Yesterday, I had two very smart comments from Janet and Bella about what I'd written on the customer always being
Janet wants to see the second chapter in the short story of Mrs. Jones' complaint about being overbilled. Three hours of service from ABC Plumbing? Pshaw, says she. Mrs. Jones insists that it was two.
Janet sees three options:
Janet also wonders: how does a company "stand behind its employee, and satisfy the customer?"
- Strike an hour from the bill because "the customer is always right"
- Insist Mrs. Jones pay the full bill
- Offer to split the difference with her
What a great question.
Bella, likewise, asserts "whether you like it or not, there will always be a certain amount of giveaway and subservience. That's why it's called customer service."
I love that... customer service, indeed.
So how does a business rectify the situation? Assuming that there is no way to prove either story - two hours or three hours - the business has a decision to make.
I think we've all done business with a company that didn't listen to us at all. We call to air our concern and we wander in a maze of phone menu, or we speak to someone with all the personal skills of cardboard, or we're simply told we're wrong and that's the end of it. Do we feel heard?
In any contention in any relationship, our first best step is to simply listen fully to what the other person has to say. As Stephen Covey says, we should "seek to understand before we seek to be understood." That alone says that we esteem the other person and their point of view. If we stop them from speaking what they need to air, we only compound their frustration. And so as difficult as this may be, we need to be quiet and put ourselves aside for a moment and just listen.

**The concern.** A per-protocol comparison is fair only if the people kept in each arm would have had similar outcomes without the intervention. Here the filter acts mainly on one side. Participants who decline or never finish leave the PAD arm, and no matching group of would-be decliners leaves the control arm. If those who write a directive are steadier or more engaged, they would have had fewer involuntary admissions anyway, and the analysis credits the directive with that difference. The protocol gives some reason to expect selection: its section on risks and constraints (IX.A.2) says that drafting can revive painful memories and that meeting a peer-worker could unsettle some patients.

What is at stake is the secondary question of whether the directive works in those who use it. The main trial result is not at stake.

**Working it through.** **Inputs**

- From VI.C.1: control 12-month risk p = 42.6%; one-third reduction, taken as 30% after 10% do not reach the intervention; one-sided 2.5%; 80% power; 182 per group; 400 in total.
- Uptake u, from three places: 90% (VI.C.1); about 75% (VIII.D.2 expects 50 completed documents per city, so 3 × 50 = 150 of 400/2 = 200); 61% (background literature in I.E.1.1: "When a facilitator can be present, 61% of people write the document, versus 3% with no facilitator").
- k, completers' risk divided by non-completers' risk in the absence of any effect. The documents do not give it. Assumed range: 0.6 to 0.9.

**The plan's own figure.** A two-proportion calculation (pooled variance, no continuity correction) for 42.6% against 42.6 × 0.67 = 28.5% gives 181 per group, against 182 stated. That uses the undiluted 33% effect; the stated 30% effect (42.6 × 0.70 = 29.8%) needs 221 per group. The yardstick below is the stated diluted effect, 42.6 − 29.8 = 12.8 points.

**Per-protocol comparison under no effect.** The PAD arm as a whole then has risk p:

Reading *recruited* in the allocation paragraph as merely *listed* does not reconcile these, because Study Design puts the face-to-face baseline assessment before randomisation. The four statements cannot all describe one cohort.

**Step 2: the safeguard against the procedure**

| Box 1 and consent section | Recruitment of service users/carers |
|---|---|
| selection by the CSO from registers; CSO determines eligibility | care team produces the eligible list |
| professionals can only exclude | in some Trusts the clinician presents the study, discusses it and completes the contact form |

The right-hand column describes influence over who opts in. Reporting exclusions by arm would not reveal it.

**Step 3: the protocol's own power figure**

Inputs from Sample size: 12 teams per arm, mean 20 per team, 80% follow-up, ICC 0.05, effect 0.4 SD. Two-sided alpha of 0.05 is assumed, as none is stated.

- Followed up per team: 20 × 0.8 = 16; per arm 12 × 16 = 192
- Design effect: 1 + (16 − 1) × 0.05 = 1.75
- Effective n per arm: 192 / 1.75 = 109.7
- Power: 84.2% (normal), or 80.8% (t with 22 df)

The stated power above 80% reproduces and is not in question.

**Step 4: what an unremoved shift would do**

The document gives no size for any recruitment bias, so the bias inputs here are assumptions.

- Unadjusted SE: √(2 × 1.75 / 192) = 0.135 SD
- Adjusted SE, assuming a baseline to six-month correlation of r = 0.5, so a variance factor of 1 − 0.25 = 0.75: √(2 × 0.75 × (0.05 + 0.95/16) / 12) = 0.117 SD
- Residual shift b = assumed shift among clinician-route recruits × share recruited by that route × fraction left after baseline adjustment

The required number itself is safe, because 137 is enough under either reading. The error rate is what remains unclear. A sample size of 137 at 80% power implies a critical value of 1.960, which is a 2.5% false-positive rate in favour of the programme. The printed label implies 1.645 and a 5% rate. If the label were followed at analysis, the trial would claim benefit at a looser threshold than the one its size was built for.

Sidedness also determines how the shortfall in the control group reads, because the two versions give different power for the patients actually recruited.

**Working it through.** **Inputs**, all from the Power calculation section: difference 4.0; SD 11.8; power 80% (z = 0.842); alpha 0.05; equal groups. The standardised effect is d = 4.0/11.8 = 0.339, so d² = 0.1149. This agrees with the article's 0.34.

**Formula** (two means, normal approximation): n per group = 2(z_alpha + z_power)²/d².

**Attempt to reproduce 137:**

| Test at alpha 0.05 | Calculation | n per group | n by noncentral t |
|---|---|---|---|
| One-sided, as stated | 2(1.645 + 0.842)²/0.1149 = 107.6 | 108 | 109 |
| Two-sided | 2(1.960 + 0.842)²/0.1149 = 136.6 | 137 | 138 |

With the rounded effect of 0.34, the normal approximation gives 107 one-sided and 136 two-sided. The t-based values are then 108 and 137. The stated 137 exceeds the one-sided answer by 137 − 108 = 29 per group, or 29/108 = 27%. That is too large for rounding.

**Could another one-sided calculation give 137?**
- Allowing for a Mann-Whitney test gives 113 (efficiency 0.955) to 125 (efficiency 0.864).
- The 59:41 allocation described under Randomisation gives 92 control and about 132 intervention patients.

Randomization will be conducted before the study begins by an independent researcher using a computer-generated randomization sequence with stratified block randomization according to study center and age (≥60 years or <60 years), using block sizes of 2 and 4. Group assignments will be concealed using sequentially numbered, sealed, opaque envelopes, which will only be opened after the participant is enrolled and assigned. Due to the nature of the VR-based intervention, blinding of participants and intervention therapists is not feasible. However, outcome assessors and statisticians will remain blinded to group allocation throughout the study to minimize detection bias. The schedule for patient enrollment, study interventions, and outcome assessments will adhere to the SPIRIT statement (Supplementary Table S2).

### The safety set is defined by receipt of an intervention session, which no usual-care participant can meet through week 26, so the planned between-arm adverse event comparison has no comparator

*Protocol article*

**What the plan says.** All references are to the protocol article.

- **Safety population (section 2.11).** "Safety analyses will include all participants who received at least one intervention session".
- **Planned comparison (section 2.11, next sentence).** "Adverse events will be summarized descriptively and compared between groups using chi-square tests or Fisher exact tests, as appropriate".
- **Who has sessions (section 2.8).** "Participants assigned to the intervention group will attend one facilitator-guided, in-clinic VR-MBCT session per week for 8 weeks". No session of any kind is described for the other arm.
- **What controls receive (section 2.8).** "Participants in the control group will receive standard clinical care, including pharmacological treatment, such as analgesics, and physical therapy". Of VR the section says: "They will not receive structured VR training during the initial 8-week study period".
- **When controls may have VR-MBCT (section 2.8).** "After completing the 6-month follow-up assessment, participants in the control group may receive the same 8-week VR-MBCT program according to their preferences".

Bella says it well when she says that "most people in situations like this want what is right, not just to be right."
The emotion of it wants to be right. By listening fully and silently, we help subside the emotion of it. And in that relative calm, most people are ready to want what is right.
Sanity lies in having the right relationships in our lives. That applies personally as well as professionally. No business should have a relationship with someone who doesn't want a fair trade. Giving away the store for the sake of maintaining a customer is not good business. While a business owner might feel good about the company wearing a steak around its neck to attract the hounds of the world, it's not worth it. Some customers are not worth the expense.
So to answer Janet's great question: it depends on the value of Mrs. Jones as a customer. If Mrs. Jones always undercuts the word of employees, then it's best to part ways. Mrs. Jones can go be right with some other company. Severing the relationship is best.
But if this is a hiccup in an otherwise sound relationship, and if Mrs. Jones persists in her story, then seeing it her way this one time is well worth it. She liked you before, she had a complaint but found that you listened to her, and she saw that you valued her business enough to see it her way this one time. Her repeat business and now positive experience increases the word-of-mouth marketing that she'll do for your company. The smart move is to let her be right.
We only show integrity when it costs us something, and integrity is an adjective every company craves about itself in the mouths of its customers.